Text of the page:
From accidental landlords to those wanting to embark on buy-to-let as a business, renting out property can be extremely rewarding.
Choosing to become a landlord is a big decision, with great benefits as well as an array of challenges that need to be considered. It’s a big responsibility, whether you own one property or several, so gaining some insight into what you can expect is essential.
The right property
For homeowners and landlords alike, choosing the right property in the first place is one of the biggest steps. Research the local market, look at trends and keep an eye on future investment projects that might be due to affect the area, as well as tenant demand. The price of the property will obviously depend on your budget, unless you are an ‘accidental landlord’, such as if you have inherited an additional home. Added costs such as stamp duty also need to be taken into account when deciding on your budget. While you will want to invest somewhere with the prospect of capital appreciation, achieving good rental yields is also hugely important.
Getting a buy-to-let mortgage
The buy-to-let mortgage market for first-time landlords is currently booming, with more products on the market than ever. The rates are sometimes not as favourable as a traditional residential mortgage, and affordability criteria is stricter – normally requiring the rental income to cover 125-130% of the mortgage payments. However, current low interest rates mean it’s a relatively cheap time to borrow, especially for buy-to-let landlords.
All landlords should check whether they need a licence to operate, which may depend on the council they operate in, or the property type. Houses in multiple occupation (HMOs) are increasingly required to have licences, for example, and rules around minimum room sizes have also come into effect recently. All landlords are also legally required to store tenants’ deposits under a deposit protection scheme, while they must also supply the tenant with an up to date EPC and gas safety certificate – and all properties must now meet a minimum energy efficiency rating. Most repairs and maintenance are also the responsibility of the landlord to ensure the property meets minimum standards. More information on your responsibilities can be found here.
Paying the right tax
Tax is a complex issue, so it is important to get the right advice – which may involve speaking to a professional. Normally, you will be required to pay income tax on what you make from renting out property, but there are certain expenses you can claim, which you can find out through HMRC. On sale of a rental property, you may be required to pay capital gains tax, and if you operate through a limited company, you must ensure you pay the right corporation tax. If you are a non-resident landlord living overseas for more than six months of the year, you are still eligible to pay tax in the UK.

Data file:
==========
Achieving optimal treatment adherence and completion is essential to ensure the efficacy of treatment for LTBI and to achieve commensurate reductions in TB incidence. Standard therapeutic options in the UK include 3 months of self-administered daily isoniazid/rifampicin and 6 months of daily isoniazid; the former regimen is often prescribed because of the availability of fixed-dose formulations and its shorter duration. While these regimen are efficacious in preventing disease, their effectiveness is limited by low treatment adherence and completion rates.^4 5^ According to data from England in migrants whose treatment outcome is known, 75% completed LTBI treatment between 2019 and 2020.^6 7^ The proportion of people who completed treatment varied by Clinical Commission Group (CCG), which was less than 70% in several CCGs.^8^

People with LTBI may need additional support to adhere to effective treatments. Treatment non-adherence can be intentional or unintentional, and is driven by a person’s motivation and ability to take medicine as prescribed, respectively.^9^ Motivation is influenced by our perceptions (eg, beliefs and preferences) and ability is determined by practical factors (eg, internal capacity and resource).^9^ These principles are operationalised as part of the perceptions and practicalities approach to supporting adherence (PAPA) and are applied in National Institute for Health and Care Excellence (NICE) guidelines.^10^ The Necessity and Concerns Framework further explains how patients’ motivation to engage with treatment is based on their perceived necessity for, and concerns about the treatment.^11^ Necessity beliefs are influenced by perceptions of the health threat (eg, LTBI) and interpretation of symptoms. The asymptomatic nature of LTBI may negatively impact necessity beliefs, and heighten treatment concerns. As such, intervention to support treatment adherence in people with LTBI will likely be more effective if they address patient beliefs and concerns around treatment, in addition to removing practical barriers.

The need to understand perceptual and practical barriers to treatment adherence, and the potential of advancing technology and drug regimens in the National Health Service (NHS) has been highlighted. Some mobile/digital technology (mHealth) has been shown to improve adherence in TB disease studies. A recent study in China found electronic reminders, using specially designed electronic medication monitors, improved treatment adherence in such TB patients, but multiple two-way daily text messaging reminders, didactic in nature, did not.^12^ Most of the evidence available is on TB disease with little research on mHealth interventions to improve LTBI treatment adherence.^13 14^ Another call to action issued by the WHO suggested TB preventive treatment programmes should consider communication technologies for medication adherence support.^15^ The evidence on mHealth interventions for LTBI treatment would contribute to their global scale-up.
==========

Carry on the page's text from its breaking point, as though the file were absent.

All about the tenants
The rental property and its location may dictate the type of tenant you are likely to attract. For example, a larger house in a suburban area will appeal most to families, while a city centre flat might attract young professionals, and target tenant should be taken into account when decorating and furnishing a property, as well as when marketing it. Either you or an agent will be able to deal with applications, including referencing and credit checks. You will need to provide tenants with a rental contract, and decide on things like whether to allow pets. The more flexible you are, the wider your choice of tenants is likely to be.
Dealing with void periods
Unfortunately, it isn’t always possible to keep a property tenanted at all times. It may take time to find a replacement tenant when one moves out, or you may need to carry out maintenance to the property in between tenancies, and you will need to be able to cover these periods financially. Having a contingency budget is sensible, to cover things such as emergency repairs or boiler replacement for example, as well as to cover void periods.
Also regarding void periods, you can take out void insurance that ensures you still receive an income when the property is uninhabited. Landlords insurance is also recommended to cover things like missed rental payments or damage to the property, as normal residential insurance is unlikely to provide full cover.
Many landlords who only have one rental property, particularly if it is close to where they live, prefer to manage the letting themselves. However, landlords can employ management companies who, for a share of the rental income, will take care of everything for you, from finding tenants, carrying out credit checks and organising contracts, to dealing with any ongoing issues during the tenancy.